What about heat? Can you put a thermometer through the "flashlight holes" in the case to see if temps improved too? Die shrinks should help but the less intense heatsink may offset that.

    In terms of the RRoD question, if the cause was heat (which is not confirmed) a test like that would help show if this will in fact increase reliability.
  • Jopopsy - Friday, November 16, 2007 - link

    Yes Anand, please post some information about the heat coming off the Zephyr and Falcon PCs !!! Most of us, from a practical perspective, don't really care so much about the die size as much as we care about the heat (as the heat has been tied to RROD).

    I for one bought a Elite 4 days ago. It was not a Falcon. It had a LG/Hitachi drive in it and it was definitely a Zephyr board. It was too loud for my tastes, and it was H O T ! ! !. It felt like a blow dryer out the back of the unit and my table was actually hot to the touch right behind my system.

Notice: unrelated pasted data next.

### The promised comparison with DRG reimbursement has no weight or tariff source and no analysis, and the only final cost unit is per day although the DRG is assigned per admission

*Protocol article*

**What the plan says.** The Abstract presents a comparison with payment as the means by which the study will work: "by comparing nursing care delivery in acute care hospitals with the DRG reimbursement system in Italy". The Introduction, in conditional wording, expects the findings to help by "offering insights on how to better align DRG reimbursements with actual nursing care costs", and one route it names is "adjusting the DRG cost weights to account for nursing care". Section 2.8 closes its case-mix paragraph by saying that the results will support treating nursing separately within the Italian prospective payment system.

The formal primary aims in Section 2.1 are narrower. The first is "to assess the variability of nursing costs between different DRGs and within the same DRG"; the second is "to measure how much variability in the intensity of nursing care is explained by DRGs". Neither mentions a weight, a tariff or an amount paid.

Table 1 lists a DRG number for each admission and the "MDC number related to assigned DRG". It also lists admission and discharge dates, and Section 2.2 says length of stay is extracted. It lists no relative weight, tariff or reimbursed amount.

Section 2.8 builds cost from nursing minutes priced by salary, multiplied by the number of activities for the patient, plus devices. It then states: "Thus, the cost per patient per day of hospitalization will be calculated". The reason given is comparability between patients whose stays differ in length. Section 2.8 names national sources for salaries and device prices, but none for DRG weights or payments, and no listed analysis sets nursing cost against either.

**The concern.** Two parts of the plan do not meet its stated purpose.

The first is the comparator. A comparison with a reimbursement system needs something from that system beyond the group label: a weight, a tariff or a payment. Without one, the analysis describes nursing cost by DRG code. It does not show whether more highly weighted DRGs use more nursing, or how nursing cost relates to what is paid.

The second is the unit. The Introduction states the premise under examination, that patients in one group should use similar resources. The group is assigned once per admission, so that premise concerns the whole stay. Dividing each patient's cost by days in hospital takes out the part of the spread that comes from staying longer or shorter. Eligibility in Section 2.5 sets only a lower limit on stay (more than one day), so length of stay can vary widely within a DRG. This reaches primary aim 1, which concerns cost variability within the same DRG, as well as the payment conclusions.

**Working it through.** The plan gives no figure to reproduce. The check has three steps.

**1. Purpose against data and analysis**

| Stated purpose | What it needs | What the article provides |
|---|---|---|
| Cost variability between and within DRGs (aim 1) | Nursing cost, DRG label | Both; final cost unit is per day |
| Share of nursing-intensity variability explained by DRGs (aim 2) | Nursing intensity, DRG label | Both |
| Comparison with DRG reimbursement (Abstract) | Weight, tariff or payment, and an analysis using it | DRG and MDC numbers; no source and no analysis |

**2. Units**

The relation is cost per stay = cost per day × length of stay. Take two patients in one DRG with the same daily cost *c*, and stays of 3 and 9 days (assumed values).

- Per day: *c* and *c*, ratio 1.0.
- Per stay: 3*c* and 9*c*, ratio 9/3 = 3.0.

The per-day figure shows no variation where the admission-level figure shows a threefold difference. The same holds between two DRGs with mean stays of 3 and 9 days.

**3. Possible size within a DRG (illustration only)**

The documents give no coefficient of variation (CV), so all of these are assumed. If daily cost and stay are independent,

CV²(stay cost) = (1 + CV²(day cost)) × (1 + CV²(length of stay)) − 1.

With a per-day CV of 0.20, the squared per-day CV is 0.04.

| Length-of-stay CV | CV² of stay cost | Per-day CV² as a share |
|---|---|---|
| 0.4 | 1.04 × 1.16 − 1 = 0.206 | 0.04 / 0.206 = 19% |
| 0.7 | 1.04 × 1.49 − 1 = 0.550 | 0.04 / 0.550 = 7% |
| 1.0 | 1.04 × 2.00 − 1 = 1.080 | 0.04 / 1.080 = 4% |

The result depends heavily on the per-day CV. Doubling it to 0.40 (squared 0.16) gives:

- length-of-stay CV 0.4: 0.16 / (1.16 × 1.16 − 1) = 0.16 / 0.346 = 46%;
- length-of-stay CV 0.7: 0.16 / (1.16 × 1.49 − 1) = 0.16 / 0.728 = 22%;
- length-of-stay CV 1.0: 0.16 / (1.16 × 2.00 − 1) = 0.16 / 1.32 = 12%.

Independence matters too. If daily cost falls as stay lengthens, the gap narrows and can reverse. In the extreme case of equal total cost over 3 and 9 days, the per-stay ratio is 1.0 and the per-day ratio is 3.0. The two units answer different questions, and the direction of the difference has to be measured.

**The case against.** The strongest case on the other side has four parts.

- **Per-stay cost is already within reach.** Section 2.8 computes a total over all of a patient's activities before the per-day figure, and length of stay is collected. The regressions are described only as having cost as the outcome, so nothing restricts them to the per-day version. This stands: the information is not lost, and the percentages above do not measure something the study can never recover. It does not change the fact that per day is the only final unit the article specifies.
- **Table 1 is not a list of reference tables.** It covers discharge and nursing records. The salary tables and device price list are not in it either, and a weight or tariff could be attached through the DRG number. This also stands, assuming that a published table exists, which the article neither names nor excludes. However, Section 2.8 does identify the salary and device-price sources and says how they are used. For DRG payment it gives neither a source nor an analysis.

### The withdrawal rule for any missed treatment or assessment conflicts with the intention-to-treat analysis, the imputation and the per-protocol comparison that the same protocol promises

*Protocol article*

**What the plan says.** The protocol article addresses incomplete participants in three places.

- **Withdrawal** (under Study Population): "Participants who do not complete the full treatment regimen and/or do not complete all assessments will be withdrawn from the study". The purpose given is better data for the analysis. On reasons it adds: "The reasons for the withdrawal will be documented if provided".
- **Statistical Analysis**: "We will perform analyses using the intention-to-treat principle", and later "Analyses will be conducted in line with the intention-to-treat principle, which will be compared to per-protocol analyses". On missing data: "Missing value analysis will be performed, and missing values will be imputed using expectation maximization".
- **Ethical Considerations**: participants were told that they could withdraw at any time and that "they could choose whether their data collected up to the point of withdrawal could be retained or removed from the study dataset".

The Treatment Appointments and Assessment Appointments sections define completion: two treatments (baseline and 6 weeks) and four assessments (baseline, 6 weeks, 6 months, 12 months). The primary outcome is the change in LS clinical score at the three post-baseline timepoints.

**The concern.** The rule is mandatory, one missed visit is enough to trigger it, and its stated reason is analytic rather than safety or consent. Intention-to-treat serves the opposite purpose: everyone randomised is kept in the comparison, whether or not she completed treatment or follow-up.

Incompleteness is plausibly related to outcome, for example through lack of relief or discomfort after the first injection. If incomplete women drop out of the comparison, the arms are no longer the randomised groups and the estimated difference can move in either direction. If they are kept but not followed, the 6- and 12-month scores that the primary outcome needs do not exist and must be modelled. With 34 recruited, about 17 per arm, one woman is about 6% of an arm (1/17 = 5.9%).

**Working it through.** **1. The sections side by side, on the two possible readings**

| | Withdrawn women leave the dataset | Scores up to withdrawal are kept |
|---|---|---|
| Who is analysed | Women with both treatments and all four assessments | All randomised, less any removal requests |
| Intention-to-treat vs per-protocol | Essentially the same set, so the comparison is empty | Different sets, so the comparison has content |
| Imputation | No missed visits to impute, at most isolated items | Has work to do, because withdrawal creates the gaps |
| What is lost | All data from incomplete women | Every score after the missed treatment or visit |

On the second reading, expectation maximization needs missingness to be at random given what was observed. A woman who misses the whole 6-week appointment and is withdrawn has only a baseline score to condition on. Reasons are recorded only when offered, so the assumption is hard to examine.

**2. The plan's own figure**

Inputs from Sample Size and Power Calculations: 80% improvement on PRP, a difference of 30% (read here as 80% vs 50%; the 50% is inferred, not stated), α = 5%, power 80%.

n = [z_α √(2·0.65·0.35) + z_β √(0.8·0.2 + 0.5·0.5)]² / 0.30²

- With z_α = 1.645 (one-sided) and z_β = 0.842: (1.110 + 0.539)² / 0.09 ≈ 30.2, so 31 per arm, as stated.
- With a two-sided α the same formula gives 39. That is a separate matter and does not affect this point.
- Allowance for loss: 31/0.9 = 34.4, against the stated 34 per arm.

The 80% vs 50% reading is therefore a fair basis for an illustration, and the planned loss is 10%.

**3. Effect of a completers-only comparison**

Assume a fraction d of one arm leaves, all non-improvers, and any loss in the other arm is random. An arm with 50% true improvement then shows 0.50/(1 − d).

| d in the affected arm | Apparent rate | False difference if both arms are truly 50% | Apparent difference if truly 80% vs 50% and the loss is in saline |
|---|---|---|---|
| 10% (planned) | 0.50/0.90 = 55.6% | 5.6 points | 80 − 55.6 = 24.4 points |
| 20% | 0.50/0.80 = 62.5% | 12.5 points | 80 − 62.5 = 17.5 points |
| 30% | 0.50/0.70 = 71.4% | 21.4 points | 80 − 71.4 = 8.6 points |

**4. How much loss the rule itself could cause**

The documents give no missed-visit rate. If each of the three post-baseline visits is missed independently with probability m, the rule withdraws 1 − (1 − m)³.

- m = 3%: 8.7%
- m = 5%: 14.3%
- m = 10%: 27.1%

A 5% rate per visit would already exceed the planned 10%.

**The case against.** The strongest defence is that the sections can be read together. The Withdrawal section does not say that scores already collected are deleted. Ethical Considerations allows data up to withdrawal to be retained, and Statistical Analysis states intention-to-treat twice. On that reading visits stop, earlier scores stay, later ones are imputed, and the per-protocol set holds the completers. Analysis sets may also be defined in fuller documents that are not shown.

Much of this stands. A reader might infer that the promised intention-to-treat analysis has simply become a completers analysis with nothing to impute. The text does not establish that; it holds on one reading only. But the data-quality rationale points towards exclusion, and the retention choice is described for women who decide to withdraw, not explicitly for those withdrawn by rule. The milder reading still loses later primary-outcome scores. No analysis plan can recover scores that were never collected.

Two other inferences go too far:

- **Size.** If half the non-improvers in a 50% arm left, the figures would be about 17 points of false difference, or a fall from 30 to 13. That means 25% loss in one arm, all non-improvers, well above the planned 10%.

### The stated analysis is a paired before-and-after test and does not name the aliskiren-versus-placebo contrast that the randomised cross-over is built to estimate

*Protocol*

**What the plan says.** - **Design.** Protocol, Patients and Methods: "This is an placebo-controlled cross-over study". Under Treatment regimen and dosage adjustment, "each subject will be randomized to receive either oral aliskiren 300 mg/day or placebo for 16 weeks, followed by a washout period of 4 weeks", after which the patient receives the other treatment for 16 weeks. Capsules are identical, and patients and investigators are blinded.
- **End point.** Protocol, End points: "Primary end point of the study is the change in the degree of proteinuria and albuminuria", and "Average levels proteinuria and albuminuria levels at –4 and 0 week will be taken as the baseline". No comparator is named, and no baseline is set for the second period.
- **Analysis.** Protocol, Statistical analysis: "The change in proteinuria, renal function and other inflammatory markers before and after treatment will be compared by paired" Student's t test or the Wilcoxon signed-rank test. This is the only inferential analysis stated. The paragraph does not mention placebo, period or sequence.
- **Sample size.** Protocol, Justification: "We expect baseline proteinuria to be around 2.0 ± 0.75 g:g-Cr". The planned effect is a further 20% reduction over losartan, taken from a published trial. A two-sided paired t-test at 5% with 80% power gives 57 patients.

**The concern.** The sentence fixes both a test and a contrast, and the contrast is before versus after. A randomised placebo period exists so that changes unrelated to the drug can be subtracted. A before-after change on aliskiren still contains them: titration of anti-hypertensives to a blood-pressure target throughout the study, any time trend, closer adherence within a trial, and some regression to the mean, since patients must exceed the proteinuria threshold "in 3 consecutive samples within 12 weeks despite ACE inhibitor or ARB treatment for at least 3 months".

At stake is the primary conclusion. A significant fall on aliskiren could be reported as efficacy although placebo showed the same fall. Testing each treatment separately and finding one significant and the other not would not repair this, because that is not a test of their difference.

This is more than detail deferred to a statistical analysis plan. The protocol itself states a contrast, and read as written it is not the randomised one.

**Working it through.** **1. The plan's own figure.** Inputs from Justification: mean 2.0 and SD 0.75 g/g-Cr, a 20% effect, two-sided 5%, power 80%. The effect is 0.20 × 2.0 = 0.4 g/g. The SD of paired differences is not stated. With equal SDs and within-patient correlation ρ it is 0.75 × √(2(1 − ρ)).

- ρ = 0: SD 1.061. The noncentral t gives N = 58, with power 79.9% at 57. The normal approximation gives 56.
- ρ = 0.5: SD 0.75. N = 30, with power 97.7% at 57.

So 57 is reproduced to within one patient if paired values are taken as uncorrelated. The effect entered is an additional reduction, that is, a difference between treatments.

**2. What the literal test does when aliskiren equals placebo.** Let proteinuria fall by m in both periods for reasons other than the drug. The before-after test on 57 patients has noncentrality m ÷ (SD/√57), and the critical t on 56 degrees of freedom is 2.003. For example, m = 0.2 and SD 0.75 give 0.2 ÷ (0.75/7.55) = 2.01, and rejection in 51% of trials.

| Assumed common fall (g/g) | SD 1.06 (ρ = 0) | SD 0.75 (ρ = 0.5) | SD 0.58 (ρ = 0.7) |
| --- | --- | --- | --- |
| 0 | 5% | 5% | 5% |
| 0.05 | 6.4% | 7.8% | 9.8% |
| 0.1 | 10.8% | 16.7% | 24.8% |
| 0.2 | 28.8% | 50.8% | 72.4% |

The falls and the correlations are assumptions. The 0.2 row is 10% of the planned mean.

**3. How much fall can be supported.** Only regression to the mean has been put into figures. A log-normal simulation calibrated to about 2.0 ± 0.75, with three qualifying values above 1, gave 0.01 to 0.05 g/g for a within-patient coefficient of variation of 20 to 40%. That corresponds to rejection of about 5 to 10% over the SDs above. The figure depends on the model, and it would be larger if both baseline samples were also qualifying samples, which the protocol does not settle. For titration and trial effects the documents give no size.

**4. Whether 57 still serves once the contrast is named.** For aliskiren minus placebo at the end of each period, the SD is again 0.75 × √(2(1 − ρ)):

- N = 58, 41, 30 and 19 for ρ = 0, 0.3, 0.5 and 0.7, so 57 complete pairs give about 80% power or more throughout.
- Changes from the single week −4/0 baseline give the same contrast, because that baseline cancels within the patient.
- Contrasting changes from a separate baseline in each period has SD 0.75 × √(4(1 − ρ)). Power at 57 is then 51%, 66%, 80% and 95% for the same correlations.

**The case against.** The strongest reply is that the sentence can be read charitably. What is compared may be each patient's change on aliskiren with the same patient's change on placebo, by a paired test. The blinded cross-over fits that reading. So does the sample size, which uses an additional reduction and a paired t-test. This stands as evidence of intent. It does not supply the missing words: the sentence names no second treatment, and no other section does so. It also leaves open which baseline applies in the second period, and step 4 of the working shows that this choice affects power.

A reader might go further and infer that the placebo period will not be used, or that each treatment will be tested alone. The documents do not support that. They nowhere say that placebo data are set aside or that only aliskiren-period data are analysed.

Went back to the store, found a Falcon (Premium 360 HDMI Holiday bundle LOT 739 Team FDOU - components verified w/ flashlight inspection). It has a Toshiba drive in it, and after 2 hours of Halo 3 it was only warm out the back (remarkable differance).

    I have some confidance that this Xbox might last (if it RRODs on me anytime soon I'm getting a PS3).